Children’s Learning Styles
Learning styles is a term that refers to different ways in which we learn, process, and retain information. All young children learn through meaningful hands-on experiences—through touching, doing, and moving. And children also learn through seeing and hearing. As you observe your child, you will begin to identify strengths and preferences that tell you something about your child’s preferred learning style.
You want to foster your child’s strengths, but remember that it helps to challenge him to grow as well. Your child can excel in a variety of areas. Therefore, offer a variety of experiences to help your child develop new strengths and interests that will broaden his or her understanding of the world.
Types of Learning Styles
These are the four main types of learning styles:
- Visual (learn through seeing)
- Auditory (learn through hearing)
- Tactile (learn through touch)
- Kinesthetic (learn through doing and moving)
Visual learners learn through seeing. Children who are visual processors tend to observe a parent’s or teacher’s body language and facial expressions for content and learn through demonstrations and descriptions. They tend to have well-developed imaginations and often think in pictures. Too much movement or action in a classroom may cause distraction for them. For older children who read, written instructions may help clarify verbal directions.
Auditory learners learn through listening. Children who are auditory processors learn through participating in discussions and talking things through. Verbal directions may help clarify instructions or written information. Too much noise may be distracting and children with this strength may learn best in a quiet environment.
Tactile learners learn through touch. Children who are more tactile prefer activities or projects that allow them to use their hands. Your child may prefer doodling or drawing to aid memory.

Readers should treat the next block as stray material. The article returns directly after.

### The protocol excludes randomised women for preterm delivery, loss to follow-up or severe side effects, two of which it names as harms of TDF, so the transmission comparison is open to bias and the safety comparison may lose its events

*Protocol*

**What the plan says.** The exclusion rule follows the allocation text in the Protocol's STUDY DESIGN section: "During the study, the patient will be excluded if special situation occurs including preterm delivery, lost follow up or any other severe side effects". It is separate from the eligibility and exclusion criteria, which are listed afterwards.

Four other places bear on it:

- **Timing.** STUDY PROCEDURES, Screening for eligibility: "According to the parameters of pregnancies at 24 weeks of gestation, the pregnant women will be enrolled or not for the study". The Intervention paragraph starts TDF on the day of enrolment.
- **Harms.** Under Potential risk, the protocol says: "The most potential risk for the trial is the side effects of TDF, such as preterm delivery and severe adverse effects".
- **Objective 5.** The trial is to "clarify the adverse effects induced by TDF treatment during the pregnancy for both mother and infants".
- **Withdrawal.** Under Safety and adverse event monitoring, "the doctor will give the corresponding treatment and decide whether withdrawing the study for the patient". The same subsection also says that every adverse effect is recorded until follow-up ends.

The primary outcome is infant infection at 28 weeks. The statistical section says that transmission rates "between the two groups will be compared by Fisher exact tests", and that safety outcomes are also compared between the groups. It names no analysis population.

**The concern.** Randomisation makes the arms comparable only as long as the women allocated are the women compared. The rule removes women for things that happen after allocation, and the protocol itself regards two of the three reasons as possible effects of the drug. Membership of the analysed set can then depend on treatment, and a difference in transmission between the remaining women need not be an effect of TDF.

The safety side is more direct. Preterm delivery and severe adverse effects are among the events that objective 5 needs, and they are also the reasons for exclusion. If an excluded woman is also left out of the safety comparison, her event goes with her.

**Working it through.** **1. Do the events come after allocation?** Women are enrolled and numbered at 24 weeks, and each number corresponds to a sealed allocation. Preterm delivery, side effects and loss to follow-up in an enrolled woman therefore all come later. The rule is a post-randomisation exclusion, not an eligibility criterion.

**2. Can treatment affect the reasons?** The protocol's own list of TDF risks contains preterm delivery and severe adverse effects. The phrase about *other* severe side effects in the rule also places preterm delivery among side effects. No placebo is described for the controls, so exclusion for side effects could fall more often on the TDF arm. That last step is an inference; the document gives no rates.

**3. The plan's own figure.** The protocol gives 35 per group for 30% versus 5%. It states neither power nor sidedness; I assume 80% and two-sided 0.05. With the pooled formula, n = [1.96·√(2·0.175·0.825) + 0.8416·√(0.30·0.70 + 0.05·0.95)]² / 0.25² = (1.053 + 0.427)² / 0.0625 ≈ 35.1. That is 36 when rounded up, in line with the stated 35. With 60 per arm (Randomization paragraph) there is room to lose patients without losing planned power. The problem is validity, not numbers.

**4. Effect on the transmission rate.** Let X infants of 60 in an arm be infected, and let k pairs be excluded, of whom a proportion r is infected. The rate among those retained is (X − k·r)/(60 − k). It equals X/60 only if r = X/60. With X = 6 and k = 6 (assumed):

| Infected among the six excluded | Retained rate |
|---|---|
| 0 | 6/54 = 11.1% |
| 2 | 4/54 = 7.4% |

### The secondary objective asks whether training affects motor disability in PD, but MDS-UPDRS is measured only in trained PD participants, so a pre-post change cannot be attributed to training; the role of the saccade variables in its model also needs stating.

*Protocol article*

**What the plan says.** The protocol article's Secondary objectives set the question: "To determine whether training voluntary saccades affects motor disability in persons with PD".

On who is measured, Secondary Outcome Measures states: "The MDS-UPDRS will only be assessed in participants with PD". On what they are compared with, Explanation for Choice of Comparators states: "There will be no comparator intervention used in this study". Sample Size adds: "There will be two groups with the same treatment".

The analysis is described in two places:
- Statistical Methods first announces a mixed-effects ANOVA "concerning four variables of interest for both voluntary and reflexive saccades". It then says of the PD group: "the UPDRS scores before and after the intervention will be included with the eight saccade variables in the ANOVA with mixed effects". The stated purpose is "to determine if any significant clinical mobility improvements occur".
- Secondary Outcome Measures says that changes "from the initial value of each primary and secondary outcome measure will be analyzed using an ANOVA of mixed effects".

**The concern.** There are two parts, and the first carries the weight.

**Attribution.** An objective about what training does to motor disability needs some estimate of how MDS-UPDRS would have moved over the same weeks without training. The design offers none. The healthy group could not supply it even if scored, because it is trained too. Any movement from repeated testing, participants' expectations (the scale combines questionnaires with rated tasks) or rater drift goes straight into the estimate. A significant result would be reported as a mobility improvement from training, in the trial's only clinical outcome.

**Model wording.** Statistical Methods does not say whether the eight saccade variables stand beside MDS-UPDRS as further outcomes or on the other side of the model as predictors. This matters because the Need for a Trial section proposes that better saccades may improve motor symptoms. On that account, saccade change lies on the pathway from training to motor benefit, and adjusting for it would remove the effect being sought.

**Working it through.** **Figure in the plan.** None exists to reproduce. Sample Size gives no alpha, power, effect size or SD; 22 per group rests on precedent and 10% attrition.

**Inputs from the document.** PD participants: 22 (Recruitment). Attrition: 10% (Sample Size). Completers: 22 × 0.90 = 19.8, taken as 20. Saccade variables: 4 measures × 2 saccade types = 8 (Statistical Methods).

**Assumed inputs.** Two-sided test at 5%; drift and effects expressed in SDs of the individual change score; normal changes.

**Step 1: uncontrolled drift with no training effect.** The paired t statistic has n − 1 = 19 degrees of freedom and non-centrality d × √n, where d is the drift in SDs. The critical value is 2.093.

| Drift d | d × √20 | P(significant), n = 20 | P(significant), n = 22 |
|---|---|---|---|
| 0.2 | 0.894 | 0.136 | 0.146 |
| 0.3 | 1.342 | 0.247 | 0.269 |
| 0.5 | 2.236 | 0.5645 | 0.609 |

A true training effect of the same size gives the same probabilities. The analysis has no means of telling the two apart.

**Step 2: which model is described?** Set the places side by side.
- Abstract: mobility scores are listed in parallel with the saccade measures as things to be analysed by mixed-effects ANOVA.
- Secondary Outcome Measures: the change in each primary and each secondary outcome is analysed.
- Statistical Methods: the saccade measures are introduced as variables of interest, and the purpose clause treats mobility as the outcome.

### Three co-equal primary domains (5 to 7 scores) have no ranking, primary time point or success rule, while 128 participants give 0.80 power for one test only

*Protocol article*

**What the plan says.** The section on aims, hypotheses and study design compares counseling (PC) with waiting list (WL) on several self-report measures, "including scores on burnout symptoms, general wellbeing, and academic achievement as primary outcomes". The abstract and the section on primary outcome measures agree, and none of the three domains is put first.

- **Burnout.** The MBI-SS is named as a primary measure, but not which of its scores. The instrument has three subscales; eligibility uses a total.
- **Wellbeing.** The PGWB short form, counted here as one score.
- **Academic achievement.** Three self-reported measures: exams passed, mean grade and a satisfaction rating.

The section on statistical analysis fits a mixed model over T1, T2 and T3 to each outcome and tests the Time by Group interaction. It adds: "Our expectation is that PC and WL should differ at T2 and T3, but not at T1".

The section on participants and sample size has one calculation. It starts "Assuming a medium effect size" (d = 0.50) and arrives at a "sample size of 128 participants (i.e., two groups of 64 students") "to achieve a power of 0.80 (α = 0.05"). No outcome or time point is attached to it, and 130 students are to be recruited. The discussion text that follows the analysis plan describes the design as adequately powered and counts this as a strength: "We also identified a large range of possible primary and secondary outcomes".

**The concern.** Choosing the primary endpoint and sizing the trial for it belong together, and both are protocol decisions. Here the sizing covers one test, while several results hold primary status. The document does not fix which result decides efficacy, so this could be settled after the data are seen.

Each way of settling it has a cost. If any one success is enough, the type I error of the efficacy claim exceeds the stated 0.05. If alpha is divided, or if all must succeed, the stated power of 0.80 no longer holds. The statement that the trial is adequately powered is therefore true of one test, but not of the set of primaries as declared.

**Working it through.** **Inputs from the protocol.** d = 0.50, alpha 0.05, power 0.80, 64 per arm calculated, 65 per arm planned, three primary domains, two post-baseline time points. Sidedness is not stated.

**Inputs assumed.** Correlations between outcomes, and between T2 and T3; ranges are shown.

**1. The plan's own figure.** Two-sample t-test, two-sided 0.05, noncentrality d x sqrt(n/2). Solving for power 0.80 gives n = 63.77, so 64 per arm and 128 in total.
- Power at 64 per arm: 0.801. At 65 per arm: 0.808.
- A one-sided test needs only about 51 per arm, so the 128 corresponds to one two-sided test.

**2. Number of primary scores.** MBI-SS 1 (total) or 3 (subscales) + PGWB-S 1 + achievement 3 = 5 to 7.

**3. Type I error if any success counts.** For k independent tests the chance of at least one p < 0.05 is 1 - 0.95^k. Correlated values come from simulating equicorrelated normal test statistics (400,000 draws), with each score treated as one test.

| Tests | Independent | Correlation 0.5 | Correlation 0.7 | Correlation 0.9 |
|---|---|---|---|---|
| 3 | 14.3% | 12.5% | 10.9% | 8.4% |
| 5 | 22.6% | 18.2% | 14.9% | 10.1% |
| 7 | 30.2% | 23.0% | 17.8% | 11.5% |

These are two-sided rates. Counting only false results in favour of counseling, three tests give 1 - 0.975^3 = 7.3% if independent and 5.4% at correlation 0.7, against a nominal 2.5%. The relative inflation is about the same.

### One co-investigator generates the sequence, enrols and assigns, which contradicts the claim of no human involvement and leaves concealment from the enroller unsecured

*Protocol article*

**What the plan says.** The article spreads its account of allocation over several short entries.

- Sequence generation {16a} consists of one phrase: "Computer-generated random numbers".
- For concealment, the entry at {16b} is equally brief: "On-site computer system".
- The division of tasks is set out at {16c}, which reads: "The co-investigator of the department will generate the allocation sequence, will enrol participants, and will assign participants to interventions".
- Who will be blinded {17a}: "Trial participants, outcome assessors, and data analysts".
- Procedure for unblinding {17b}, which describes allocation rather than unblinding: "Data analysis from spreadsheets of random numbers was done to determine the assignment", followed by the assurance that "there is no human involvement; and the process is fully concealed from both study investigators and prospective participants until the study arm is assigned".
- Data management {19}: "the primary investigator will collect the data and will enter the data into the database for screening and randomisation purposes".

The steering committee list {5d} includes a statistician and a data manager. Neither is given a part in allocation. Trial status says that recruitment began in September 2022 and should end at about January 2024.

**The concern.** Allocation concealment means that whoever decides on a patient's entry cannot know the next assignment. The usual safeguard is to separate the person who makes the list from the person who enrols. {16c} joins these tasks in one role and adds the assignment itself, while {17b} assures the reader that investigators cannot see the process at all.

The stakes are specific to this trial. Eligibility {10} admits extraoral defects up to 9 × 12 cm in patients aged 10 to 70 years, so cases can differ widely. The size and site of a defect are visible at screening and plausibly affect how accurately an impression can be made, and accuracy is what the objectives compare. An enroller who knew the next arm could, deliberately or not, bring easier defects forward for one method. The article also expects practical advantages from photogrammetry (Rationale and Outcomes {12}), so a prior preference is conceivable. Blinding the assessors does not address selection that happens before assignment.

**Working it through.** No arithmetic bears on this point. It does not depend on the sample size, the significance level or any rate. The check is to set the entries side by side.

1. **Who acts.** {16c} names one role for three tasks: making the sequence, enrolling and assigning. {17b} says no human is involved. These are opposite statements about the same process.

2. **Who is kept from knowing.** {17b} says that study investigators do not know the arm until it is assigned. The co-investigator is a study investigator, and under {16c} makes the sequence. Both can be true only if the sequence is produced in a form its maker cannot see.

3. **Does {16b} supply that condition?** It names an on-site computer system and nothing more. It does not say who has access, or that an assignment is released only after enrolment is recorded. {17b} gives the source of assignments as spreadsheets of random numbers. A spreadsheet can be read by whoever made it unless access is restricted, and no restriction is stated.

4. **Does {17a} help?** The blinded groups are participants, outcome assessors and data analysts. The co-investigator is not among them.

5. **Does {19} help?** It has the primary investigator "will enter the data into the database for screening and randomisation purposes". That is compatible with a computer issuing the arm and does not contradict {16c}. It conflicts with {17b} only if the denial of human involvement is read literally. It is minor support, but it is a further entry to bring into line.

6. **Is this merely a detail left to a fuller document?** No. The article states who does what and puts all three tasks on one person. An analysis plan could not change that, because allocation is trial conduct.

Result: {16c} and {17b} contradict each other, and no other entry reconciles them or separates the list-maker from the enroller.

Kinesthetic learners learn through moving and doing. Children who are more kinesthetic learn through physical sensations and may have trouble sitting still for long periods. A hands-on approach that allows your child to actively explore her physical world helps her learn best.
How Can You Determine Your Child’s Learning Style?
The best way to learn about your child’s learning style is to observe what he or she is doing. Actions, interests, and preferences will provide information about how he or she is processing information.
If your child has developmental delays, you may find that you often focus on what your child isn’t yet doing. Instead, try to focus on his strengths and favorite activities. All children, even the most challenged, have interests and preferences. Identifying these helps increase a child’s motivation for learning.
Speak with family members and your child’s team to develop an inventory of toys, objects, and activities that are meaningful for your child. Ask yourself questions like these:
- What types of toys does she prefer? Does she prefer quiet activities or lots of movement?
- Does he like to read books and draw pictures? Does he prefer to be shown how to do something rather than being told verbally?
- Is she active? Does she like to move and participate in more active activities?
- Is he drawn to numbers and patterns?
How Can You Support Your Child’s Learning Style?
Parents and teachers have a tremendous influence on children. Understanding how a child learns can improve how we teach them. Early childhood programs are often organized in a way that supports the range of children’s strengths and needs.
This includes having:
- Adequate periods for movement
- Group circle and music time
- Learning centers in the classroom that include a myriad of experiences (for example, reading corner, block area, manipulatives/fine motor area, outdoor play, and art)
This supports participation of children with a wide range of learning styles, while also exposing children to experiences they may not typically seek out.
As adults, we can help children better understand their strengths and individual differences, while supporting challenges. You can seek out real-world experiences that extend your child’s learning. For example, if your child is interested in fish and aquatic life, visit an aquarium. Your child will retain more information and develop a broader understanding of the world if information is meaningful and presented in a way that meets his or her individual learning style.
Gardner, H. (1993). Multiple Intelligences: The Theory in Practice. New York, NY: BasicBooks.
Edwards, L. (2002). The Creative Arts: A Process Approach for Teachers and Children. Upper Saddle River, NJ: Merrill Prentice Hall.